In the rabbinic blessing that the kohanim recite to God before blessing us (it is the only blessing on which a blessing is recited) they state that God commanded them to bless the people with love. Where did God command that? Rabbi Yehudah Nachshoni suggests that love is a euphemism for God’s name, as it represents His essence, which is evoked in blessing the people.
Rabbi Tzvi Yehudah Kook explains that a blessing is only successful if it is offered with love. This is borne out by the roots of this blessing: On the inaugural day of the Mishkan’s use, Aaron was filled with love and joy when he saw that the sacrifices he offered were accepted. His feelings overflowed and he blessed people. God said, in the merit of this initial and spontaneous blessing, Aaron’s descendants earned the merit of blessing the people throughout the generations. It is not a coincidence that Aaron and those who followed him and his ways are described as “loving peace, and chasing after peace, loving mankind and bringing them close to Torah.” The foundation of this blessing is love.
Rabbi Moshe Isserlis ruled that the presiding kohanim must be good hearted. The Magen Avraham cites the Zohar saying that if there is not love from the kohen to the people, and from the people to the kohen, then he should not bless them.
According to Maimonides, the kohanim say a prayer before the blessing, that their blessing be whole and free of sin. A possible pitfall could be if they think that it is they who are actually blessing the people, rather than God. The other flaw that can strike at their blessing is if the kohanim do not feel a complete love for the people they are blessing. A connection that is not deeply bound is not a full connection and cannot endure. The kohanim must truly feel as one with the people that they are blessing or the blessing will not flow forth.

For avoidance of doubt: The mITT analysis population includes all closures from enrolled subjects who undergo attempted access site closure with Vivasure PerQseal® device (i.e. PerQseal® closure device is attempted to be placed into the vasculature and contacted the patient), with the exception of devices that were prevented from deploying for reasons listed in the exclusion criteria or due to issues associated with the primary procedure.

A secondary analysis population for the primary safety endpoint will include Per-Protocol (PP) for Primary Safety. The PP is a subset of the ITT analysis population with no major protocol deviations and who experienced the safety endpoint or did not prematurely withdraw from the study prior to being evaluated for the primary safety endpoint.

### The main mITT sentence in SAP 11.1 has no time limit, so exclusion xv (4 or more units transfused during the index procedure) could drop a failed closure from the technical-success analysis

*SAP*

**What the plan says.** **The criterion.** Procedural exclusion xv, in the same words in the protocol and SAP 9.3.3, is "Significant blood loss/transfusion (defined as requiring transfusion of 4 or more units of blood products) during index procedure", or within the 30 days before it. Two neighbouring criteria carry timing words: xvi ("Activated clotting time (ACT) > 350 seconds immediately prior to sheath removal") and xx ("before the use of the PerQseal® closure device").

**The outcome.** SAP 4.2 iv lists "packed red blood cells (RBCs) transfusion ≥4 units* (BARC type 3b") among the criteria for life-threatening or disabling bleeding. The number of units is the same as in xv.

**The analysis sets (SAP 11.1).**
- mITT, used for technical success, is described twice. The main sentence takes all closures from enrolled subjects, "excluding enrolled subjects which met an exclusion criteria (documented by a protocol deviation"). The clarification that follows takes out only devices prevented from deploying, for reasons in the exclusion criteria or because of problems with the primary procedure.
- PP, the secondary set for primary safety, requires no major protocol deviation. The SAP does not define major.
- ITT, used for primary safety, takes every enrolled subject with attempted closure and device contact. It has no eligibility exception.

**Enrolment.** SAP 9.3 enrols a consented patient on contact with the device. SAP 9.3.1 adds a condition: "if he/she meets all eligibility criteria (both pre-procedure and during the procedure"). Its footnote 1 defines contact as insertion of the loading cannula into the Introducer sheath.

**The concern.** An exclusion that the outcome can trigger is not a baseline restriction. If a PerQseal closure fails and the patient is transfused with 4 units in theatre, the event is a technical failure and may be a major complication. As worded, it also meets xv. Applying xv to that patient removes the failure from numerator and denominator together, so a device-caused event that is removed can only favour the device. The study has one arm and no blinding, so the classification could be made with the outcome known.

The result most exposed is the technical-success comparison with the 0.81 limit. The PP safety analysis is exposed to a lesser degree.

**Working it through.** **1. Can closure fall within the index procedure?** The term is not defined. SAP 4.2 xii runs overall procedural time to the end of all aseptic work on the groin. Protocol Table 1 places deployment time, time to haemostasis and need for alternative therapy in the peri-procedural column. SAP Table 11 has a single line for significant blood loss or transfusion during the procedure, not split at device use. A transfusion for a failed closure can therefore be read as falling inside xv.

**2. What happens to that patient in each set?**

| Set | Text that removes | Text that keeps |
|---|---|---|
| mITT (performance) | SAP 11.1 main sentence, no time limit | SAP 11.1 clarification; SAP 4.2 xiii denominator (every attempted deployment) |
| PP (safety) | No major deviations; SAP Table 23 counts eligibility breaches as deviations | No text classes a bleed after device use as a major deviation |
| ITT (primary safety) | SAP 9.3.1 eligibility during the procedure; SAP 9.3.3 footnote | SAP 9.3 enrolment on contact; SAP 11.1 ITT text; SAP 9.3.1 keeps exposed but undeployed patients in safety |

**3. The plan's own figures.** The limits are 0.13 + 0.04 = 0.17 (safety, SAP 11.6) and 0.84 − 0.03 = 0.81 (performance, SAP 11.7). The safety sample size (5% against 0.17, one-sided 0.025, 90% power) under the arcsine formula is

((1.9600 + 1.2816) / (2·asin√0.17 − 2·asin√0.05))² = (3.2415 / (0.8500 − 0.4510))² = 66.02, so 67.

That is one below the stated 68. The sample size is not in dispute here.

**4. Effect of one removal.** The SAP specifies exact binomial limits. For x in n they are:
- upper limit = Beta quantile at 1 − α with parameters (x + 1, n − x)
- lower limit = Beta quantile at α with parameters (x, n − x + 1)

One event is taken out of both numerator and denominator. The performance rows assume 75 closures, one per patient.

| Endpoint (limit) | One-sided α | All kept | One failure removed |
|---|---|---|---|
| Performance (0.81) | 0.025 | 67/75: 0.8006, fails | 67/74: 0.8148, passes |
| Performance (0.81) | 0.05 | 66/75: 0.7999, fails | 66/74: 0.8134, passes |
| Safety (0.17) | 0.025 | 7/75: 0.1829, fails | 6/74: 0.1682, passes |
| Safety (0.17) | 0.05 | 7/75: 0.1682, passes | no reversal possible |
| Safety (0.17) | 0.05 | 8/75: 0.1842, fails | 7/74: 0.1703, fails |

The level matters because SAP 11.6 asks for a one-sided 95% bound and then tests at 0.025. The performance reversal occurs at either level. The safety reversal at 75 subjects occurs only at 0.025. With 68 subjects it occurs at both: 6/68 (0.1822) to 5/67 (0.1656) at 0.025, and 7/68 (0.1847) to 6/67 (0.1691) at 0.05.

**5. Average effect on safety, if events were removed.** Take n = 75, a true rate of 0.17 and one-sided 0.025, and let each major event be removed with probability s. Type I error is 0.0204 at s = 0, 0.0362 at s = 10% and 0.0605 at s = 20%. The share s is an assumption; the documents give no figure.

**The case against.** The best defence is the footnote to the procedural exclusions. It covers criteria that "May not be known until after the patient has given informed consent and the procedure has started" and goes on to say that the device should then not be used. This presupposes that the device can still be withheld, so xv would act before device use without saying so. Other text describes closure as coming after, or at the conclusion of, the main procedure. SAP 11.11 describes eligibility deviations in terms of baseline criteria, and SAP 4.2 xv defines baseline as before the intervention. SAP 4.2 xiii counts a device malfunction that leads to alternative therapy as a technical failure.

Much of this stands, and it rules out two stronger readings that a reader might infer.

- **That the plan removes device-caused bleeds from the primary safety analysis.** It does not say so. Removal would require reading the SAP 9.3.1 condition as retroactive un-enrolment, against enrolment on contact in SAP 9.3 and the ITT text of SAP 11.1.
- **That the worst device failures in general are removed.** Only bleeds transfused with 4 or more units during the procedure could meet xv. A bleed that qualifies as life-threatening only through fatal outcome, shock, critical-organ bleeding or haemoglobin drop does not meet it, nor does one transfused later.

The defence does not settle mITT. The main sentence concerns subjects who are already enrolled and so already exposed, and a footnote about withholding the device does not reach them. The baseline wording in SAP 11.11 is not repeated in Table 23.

The Jewish people are blessed in the singular, as if one person. In order for the blessing to be received, the people must be connected with one another and not just the kohanim who are procuring a blessing from God for them. This is another meaning of the pre-blessing imperative to bless the people with love. Besides having to bless lovingly, the kohanim pray for the community to be filled with a love that leads them to love each other as one so that the blessing can take hold. It is of interest that the numerical value of the Hebrew word for love — ahavah — and the Hebrew word for one — echad — are the same.
Aside from the blessing prior to the blessing, Maimonides also states that the priests ought to say a prayer following their blessing of the people: “We have done what You have decreed for us to do, now do with us as You have promised; look down from your holy dwelling and bless Your people Israel.”
The two key themes at the base of this command seem to be love and connection on the one hand, and on the other hand the recognition that this blessing comes from God and not from the kohanim. The connection between these two ideas may be that true love is rooted in having a small ego and recognizing the greatness of God and the spirit of God that rests in all people, all created in His image. Another link between these ideas is that the blessing will only come from God when He sees a true connection between His people.
May we merit feeling love for one another always, and particularly at the holy and beautiful time when we hold our children near and receive God’s blessing with love.
Rabbi Neil Fleischmann is director of Torah guidance and teacher at The Frisch School. He lectures on humor and other Jewish topics, performs stand-up, and is the author of “In The Field,” a collection of haiku. His writing can be found at rabbifleischmann.blogspot.com.